You're not convincing me you'll beat a simple drag-n-drop from folder A to B to install Firefox using Terminal commands. I figure Terminal can be great for certain stuff, but not this one.

screenvf.png

FYI, Mac OS X has Terminal as well. But I don't need it to install Firefox 4 beta 6.

screenshot20101006at173.png

Dangerous for someone who doesn't know what their doing. Would you recommend a newbie in windows edit their registry or hosts file? Well it's the same kind of thing. I'm not saying someone bad will happen, but if you get in trouble, don't expect a lot of help. You're going outside of the normal software channel, and thus, the regular support is not guaranteed.

Again, Mac OS X nor Windows require you to go outside the regular software channel to get a beta version of a popular browser. Nor will Firefox 4 beta compromise Mac OS X system-wide. It simply can't. Why this is the case on Linux (according to you at least) is completely beyond me.

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ichi

Which means I have to look it up somewhere every time instead of just double clicking (like on other platforms). Face it, it simply isn't as user-friendly as either Mac OS X or Windows.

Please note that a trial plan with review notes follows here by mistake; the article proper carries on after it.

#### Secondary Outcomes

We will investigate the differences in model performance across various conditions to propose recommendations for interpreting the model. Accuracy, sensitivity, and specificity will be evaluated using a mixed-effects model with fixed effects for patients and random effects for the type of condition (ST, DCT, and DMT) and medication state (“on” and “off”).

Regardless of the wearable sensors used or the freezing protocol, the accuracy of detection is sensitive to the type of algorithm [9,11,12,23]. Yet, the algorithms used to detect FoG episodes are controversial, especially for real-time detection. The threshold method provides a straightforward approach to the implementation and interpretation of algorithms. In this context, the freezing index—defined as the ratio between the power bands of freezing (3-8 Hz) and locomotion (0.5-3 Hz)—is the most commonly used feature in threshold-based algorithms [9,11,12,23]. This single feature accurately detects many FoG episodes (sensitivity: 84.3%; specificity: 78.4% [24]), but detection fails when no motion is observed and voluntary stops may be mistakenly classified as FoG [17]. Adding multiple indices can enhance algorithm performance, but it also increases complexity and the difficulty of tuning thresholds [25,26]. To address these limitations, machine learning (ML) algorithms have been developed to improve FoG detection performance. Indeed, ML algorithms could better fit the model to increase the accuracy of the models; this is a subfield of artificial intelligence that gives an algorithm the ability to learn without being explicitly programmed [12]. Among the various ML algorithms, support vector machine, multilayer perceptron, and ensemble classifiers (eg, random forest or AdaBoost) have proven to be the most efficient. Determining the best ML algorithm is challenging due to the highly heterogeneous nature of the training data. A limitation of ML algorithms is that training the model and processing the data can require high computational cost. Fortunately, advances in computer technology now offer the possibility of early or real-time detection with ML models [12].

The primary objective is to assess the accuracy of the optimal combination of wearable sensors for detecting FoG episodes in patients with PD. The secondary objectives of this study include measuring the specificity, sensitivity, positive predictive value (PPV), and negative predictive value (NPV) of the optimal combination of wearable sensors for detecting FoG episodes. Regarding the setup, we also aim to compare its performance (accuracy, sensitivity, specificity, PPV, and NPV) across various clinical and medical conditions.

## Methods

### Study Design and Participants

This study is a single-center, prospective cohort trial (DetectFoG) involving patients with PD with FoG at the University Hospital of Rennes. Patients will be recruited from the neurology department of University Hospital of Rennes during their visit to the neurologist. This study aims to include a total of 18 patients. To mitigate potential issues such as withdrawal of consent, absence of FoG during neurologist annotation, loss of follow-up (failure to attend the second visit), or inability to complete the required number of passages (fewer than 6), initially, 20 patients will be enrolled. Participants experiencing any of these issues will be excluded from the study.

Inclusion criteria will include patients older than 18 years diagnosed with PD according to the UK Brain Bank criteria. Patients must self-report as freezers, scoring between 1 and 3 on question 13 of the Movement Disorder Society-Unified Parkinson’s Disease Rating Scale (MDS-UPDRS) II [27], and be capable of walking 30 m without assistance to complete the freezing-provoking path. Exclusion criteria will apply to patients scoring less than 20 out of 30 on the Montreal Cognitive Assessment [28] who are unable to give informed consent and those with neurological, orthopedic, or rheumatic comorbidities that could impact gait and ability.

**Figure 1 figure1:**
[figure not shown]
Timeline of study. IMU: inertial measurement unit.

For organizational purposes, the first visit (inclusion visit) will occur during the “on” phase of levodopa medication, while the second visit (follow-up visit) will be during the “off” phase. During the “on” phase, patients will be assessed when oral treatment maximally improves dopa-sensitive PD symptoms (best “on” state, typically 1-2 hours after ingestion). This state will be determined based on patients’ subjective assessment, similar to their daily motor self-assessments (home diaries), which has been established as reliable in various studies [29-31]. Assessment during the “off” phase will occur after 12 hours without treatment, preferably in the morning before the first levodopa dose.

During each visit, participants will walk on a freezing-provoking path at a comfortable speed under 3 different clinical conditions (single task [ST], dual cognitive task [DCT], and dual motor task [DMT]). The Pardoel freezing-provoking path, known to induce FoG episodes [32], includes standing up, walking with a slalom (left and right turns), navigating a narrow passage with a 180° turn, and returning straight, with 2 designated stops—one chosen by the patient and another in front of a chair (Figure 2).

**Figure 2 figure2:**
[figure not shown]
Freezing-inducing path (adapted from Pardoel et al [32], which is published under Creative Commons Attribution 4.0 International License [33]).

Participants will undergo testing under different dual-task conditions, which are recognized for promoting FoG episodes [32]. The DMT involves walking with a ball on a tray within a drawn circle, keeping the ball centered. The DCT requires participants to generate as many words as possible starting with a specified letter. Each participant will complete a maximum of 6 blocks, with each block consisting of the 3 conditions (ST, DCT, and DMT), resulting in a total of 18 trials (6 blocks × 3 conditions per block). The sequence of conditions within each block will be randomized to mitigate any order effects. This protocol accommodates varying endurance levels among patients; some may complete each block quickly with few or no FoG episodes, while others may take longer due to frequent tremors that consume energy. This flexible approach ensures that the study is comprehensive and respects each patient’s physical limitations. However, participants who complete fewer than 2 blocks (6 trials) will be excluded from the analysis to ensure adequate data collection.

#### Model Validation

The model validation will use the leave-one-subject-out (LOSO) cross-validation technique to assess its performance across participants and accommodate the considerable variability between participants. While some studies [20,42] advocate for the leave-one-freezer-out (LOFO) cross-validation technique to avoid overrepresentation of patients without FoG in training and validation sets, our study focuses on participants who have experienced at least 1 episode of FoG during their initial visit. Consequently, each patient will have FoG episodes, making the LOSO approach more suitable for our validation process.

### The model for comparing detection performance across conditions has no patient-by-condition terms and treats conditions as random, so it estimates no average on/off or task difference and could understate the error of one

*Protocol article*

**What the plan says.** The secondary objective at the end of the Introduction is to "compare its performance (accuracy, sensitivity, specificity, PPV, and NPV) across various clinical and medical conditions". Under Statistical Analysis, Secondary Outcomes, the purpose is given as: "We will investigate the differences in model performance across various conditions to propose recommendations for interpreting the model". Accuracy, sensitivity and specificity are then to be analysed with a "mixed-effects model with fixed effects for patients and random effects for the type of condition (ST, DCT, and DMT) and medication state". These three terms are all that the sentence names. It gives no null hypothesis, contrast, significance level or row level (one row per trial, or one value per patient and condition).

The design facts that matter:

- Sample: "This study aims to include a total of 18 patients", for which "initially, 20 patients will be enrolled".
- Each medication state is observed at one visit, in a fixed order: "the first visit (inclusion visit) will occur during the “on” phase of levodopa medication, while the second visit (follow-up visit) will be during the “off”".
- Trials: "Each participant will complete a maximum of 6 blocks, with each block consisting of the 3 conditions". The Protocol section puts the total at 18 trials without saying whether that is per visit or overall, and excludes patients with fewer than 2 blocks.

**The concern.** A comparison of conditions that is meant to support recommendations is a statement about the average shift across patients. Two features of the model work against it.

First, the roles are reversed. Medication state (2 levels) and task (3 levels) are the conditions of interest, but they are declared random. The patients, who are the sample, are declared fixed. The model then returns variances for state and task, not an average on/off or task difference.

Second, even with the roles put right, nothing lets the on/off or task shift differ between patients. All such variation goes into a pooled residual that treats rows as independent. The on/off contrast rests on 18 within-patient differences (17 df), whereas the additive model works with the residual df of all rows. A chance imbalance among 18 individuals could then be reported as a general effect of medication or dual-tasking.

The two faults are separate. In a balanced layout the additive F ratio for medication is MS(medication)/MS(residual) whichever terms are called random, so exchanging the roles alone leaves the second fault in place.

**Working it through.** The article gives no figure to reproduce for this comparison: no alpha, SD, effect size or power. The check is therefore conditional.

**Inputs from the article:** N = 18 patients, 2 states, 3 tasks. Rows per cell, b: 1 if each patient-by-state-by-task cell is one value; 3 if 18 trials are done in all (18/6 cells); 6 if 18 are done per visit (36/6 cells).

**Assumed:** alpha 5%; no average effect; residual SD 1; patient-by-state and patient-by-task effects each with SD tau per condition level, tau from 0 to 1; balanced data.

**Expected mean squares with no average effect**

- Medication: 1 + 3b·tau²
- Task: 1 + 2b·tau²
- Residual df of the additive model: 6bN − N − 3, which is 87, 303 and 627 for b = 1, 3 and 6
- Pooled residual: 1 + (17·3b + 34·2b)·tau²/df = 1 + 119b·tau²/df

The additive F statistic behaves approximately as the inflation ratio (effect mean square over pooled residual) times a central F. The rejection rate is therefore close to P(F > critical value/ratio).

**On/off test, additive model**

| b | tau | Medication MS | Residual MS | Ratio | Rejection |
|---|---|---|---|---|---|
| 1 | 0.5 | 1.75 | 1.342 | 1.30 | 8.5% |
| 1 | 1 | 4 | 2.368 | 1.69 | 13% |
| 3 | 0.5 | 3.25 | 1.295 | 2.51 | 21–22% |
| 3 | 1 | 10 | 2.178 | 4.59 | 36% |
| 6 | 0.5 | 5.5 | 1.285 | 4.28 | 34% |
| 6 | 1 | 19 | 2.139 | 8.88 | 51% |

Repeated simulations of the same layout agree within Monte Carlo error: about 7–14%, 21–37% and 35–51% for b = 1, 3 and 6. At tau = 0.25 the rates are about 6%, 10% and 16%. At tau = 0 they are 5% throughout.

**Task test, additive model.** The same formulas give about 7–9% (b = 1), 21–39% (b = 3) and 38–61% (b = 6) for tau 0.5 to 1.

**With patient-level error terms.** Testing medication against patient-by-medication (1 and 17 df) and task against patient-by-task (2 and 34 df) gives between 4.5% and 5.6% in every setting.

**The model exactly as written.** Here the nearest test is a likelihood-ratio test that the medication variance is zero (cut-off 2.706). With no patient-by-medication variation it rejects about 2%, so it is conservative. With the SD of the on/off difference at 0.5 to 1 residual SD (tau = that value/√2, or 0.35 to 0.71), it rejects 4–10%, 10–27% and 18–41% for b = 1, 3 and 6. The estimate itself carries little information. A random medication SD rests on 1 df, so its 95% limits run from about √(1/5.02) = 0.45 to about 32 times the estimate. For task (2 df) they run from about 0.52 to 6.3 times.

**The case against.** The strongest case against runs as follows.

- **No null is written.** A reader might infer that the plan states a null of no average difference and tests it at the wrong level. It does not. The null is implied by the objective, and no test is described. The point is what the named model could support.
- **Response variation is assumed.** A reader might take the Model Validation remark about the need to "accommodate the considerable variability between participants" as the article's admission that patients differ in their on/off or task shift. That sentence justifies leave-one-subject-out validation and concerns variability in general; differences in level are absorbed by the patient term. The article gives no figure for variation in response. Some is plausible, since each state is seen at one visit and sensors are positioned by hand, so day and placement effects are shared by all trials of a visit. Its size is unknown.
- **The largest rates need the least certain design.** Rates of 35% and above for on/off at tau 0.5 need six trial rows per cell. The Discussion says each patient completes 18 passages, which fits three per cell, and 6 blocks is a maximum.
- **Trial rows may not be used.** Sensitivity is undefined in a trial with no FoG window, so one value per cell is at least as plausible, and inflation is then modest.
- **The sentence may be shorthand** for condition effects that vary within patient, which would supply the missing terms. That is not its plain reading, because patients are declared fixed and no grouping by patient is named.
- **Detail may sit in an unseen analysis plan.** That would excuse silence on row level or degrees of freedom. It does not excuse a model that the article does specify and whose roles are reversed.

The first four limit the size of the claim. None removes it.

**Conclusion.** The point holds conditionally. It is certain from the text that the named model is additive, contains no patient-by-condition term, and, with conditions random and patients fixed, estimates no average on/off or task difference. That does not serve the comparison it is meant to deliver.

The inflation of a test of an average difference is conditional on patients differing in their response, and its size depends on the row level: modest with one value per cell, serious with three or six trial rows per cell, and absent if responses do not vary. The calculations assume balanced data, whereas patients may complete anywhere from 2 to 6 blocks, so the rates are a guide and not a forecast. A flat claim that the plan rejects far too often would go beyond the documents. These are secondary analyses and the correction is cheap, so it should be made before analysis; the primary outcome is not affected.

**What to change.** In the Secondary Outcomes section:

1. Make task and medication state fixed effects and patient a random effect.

Again, blame Mozilla for no "double-clickiness", because there's nothing stopping them from using the same kind of installers they use on Windows.

If Mozilla decided to release Firefox also as a plain zip file for Windows and Mac, would you also be blaming the user friendliness of those operating systems?

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Southern Patriot
- VMWare sucks on Linux. I tried to install XP on it the other day and it took almost 2 hours to complete, and I couldn't use Linux all this time, because there were 10-15 seconds freezes almost every 5 seconds. And when it finished, it was the same. So I tried VirtualBox, worked like a charm, finished in about 20 minutes. To answer some possible question, I have 2GB of Ram and a C2D processor at 2.8Ghz.